Sometimes silence says more than words. Recently an old friend asked me, "Do you still consider yourself to be a satsangi?"
I stared into the depths of my Starbucks latte. I started to speak, then closed my lips. The question spiraled deeper into my psyche. I waited to see if it'd hit bottom.
Satsangi – I knew what my friend meant by the word. An initiated member of Radha Soami Satsang Beas, a mystic-religious group with headquarters in India and branches around the world.
A non-fundamentalist member of any religion would face the same difficulty as I did. If you feel comfortable with some aspects of Catholicism, Buddhism, Judaism or any other "ism," but not other aspects, are you faithless or faithful?
I was baptized a Catholic. I had my first communion. But I never went through confirmation. So am I still a Catholic? I don't feel that I am, not a bit. Yet I've been told that baptism entitles a person to burial in a Catholic cemetery.
So maybe I am, from the Church's perspective.
And almost surely I'm still a satsangi from the point of view of Radha Soami Satsang Beas, because it's believed that the guru who initiates you never leaves the side of your soul – until the highest heaven is reached. Well, maybe. For sure, I'm not sure.
Eventually I answered my friend in a roundabout way. I told him that for a while in my true believer days I felt like I was standing on a solid spiritual floor.
Then, bit by bit, the ground started shifting beneath me. I was on an elevator, not terra firma. A jerky elevator. I'd stay on one belief level for a while, then whoosh! – I'd suddenly drop a ways down my tower of faith.
I'd remain there for a bit longer, until another whoosh! free fall dropped me further down the scaffolding of belief that I'd once perched myself upon. And I haven't reached bottom yet, I'm confident.
I said that I used to find these seeming descents (I don't know which way is up anymore) disconcerting. Now, though, they're enjoyable. I like the feeling of floating more freely, less encumbered by dogmatic ties.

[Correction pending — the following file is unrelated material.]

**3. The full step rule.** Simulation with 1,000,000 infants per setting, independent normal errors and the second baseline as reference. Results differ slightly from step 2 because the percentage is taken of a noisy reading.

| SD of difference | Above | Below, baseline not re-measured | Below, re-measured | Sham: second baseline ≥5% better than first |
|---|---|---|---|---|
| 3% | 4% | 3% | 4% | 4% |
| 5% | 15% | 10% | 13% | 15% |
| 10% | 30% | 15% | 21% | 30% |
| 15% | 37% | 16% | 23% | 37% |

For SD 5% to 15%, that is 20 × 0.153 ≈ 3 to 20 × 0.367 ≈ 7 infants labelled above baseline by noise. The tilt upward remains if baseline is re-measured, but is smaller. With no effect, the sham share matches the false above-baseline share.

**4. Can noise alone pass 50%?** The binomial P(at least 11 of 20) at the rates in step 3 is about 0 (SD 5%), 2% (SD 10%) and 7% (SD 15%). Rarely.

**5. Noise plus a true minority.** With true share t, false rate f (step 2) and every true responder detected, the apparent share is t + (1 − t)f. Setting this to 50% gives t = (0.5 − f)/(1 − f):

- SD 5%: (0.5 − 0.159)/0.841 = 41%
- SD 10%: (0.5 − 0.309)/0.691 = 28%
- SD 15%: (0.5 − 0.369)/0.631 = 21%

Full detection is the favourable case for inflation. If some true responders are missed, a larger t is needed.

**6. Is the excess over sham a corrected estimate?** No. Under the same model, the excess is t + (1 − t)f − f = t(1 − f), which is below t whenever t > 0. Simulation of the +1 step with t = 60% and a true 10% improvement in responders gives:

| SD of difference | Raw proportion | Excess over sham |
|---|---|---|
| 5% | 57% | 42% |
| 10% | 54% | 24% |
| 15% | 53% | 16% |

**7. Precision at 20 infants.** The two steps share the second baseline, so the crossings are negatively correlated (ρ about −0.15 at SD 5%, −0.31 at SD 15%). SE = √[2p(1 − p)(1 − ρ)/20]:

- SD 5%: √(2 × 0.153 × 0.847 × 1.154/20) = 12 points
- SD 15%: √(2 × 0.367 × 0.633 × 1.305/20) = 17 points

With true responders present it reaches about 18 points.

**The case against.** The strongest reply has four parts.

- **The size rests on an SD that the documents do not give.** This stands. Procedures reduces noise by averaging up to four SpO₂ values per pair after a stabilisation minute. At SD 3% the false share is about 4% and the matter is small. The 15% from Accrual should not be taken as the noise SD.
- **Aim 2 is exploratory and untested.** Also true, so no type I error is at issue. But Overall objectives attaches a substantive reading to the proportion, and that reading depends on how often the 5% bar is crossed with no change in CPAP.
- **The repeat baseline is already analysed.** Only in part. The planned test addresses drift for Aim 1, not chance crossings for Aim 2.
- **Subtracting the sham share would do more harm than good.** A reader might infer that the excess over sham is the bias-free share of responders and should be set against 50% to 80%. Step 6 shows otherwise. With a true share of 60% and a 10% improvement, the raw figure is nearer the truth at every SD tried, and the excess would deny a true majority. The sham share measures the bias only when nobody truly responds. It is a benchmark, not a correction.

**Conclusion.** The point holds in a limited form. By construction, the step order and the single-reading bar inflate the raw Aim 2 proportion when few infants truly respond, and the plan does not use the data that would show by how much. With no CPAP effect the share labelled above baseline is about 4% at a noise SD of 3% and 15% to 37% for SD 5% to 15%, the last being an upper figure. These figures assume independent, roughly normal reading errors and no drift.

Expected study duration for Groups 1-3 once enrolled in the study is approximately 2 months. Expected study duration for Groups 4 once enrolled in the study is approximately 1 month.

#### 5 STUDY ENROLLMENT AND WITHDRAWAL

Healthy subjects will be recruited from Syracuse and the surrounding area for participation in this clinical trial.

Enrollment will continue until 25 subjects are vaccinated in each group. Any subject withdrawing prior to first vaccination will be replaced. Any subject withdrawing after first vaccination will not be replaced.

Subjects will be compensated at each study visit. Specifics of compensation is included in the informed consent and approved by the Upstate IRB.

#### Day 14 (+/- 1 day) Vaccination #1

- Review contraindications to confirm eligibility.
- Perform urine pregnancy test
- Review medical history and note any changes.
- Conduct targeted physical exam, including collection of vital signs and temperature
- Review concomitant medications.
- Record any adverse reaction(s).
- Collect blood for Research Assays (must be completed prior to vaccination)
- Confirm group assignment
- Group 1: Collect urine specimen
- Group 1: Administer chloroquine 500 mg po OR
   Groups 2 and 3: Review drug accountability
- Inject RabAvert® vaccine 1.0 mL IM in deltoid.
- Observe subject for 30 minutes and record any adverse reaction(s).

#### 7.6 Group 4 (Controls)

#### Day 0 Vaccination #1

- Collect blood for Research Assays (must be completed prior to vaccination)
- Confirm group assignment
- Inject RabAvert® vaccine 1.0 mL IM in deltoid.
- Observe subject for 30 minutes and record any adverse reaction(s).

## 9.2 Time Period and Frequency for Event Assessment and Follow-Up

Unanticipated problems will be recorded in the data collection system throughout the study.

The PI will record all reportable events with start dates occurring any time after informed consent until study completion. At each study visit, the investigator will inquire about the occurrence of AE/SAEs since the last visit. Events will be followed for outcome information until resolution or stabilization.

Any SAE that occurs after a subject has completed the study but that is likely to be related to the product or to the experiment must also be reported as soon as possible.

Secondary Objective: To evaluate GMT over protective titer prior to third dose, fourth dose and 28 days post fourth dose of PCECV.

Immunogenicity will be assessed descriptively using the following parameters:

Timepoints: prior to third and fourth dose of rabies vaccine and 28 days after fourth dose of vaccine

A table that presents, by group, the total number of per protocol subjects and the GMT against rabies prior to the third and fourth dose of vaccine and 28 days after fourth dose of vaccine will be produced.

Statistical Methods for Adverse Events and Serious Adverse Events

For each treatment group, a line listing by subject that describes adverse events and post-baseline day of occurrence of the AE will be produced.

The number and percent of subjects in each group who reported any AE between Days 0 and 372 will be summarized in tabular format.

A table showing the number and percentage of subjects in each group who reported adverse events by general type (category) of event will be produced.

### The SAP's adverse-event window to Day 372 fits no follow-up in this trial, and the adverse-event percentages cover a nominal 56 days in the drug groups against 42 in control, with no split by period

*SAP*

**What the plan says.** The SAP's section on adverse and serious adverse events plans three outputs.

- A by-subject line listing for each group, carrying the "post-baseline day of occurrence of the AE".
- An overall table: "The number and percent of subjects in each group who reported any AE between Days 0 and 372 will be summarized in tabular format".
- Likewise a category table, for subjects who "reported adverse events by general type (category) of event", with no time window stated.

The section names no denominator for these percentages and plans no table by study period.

Maybe eventually I'll become a completely unattached bubble of unbelief, I said, blown by whatever winds reality conjures up.
"This sounds to me like just what Radha Soami Satsang Beas teaches," my friend commented. "You're detaching from the mind and attaching yourself to spirit."
Well, I'll be, I thought. He might be right. My unbelief could be making me into a true believer of a different sort, sort of like going around the world by turning 180 degrees from the direction I faced before and ending up in the same place – but with a contrary viewpoint.
The main thing I thought, however, was how limited words are. We like to ask, "Republican or Democrat?" "Believer or unbeliever?" "Chocolate or vanilla?" Nuances, shades of gray, kind of this/kind of that – these aren't as appealing as black and white categories or labels.
Yesterday the Portland Oregonian ran a lengthy story in the Sunday paper, "Oregonians take many paths to religion: a state where fewer claim a particular faith yields stories of unusual journeys."
A while back the reporter, Nancy Haught, had asked for readers to send her an email describing their change of faith. Naturally, I did. A blurb from my message was included in a sidebar to the main story.
"Each of us is left with our private faith. Which again, for me, is faith that reality is all we need (though I readily admit that I'm still prone to fantasies and wishful thinking, especially when reality gives me harder knocks than I feel I deserve).
--Brian Hines, Salem, skeptical Taoist"
Last week Nancy emailed me, asking for permission to print the quote. She also wanted a one word description of my current beliefs.
I didn't labor too long over my response. "Taoist" came to mind right away. But that didn't sound quite right. So I added in "skeptical" and pressed the send button.
Skeptical Taoist still is lacking. Yet so is any word.